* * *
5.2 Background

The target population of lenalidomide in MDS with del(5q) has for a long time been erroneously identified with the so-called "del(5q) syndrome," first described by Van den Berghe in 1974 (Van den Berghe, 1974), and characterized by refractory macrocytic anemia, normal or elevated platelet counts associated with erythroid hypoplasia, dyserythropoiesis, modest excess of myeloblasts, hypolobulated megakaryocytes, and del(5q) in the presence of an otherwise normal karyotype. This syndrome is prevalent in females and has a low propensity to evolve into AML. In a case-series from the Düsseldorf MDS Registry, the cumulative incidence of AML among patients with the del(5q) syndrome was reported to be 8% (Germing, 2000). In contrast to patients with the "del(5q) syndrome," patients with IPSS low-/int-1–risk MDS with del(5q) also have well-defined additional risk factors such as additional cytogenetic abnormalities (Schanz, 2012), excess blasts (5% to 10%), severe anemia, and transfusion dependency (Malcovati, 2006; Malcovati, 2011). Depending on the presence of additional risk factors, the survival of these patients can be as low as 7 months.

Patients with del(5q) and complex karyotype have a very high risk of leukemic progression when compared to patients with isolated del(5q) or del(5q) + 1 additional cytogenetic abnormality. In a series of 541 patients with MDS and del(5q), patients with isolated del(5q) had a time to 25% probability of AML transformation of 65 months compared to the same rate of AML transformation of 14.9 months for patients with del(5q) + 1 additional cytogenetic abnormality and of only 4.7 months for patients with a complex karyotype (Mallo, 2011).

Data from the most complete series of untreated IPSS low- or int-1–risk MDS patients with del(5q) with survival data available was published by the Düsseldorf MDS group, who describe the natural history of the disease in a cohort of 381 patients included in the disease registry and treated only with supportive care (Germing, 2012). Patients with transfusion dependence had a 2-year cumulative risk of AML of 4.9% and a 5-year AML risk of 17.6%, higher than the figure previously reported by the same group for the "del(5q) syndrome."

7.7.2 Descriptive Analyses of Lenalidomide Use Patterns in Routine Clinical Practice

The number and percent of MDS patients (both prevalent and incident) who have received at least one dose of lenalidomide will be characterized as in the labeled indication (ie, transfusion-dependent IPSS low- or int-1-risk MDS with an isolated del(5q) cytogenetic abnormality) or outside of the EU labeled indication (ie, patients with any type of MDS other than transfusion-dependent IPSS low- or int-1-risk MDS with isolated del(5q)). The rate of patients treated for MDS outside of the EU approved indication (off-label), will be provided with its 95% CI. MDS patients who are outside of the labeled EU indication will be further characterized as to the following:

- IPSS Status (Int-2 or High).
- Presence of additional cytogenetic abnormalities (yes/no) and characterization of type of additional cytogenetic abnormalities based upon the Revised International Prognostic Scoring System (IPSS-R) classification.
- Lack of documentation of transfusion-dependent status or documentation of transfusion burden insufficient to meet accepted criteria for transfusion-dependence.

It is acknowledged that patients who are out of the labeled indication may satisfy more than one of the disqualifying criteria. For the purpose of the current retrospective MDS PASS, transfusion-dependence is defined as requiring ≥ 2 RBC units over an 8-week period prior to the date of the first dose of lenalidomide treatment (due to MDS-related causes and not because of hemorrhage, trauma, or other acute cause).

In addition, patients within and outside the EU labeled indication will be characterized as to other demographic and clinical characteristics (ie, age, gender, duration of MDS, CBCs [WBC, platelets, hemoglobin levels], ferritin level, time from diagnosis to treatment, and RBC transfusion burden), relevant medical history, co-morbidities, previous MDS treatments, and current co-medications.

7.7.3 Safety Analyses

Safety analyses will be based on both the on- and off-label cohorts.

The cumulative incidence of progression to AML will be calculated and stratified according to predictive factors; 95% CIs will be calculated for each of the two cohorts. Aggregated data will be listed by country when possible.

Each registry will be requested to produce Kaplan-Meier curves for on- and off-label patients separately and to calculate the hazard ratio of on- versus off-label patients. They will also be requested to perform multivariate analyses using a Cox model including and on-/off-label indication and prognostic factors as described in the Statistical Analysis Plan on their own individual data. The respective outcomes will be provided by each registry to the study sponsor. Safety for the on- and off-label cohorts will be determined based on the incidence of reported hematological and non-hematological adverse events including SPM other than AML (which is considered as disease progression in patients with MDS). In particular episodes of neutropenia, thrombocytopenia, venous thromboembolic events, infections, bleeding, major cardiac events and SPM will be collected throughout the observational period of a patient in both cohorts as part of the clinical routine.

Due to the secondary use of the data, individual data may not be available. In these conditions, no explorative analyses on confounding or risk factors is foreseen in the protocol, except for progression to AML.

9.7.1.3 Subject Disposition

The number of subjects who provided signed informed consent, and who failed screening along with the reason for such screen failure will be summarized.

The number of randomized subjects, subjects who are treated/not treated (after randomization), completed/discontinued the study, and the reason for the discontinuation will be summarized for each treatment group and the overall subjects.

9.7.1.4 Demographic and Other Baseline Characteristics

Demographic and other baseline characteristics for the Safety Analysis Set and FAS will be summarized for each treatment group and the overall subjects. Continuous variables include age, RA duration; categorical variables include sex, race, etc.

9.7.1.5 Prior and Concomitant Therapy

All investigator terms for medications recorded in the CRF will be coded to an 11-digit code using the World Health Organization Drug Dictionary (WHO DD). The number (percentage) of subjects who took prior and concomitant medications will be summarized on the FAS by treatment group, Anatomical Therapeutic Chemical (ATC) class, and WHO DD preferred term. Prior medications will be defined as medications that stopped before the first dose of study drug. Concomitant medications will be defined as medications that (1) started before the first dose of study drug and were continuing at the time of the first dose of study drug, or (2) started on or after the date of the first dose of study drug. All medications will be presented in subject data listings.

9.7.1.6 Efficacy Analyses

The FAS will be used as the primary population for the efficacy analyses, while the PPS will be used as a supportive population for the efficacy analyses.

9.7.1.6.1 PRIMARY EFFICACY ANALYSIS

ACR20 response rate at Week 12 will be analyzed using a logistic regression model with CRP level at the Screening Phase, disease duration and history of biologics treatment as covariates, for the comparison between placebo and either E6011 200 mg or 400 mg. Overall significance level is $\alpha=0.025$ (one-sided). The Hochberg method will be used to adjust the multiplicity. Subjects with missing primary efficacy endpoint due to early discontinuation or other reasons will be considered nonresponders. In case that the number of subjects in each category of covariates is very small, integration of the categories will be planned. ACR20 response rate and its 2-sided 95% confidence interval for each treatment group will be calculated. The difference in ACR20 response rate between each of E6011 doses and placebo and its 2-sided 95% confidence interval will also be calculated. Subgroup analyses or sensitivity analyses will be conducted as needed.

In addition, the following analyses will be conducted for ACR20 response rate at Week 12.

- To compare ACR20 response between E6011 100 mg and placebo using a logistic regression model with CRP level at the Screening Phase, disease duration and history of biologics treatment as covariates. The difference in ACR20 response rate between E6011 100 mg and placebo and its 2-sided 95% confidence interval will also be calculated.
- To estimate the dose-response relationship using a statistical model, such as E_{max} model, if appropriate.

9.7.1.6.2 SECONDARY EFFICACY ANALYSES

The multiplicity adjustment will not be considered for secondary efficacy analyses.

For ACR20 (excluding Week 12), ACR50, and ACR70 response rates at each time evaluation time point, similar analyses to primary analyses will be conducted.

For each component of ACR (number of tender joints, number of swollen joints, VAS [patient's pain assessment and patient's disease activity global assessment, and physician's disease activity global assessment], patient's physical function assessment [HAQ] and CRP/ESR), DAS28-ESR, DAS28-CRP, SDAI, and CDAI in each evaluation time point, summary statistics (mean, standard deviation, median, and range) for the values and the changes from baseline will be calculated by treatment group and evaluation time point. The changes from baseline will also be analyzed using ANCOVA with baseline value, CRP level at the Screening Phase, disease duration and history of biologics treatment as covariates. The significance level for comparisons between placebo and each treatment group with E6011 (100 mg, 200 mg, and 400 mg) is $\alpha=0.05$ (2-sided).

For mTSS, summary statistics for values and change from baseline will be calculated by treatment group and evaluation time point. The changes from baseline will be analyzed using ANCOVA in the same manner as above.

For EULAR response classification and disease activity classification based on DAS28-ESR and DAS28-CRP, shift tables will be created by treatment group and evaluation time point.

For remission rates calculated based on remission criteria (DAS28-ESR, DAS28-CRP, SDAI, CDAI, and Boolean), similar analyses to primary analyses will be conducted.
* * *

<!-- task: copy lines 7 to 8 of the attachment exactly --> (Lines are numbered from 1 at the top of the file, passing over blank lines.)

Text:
- IPSS Status (Int-2 or High).
- Presence of additional cytogenetic abnormalities (yes/no) and characterization of type of additional cytogenetic abnormalities based upon the Revised International Prognostic Scoring System (IPSS-R) classification.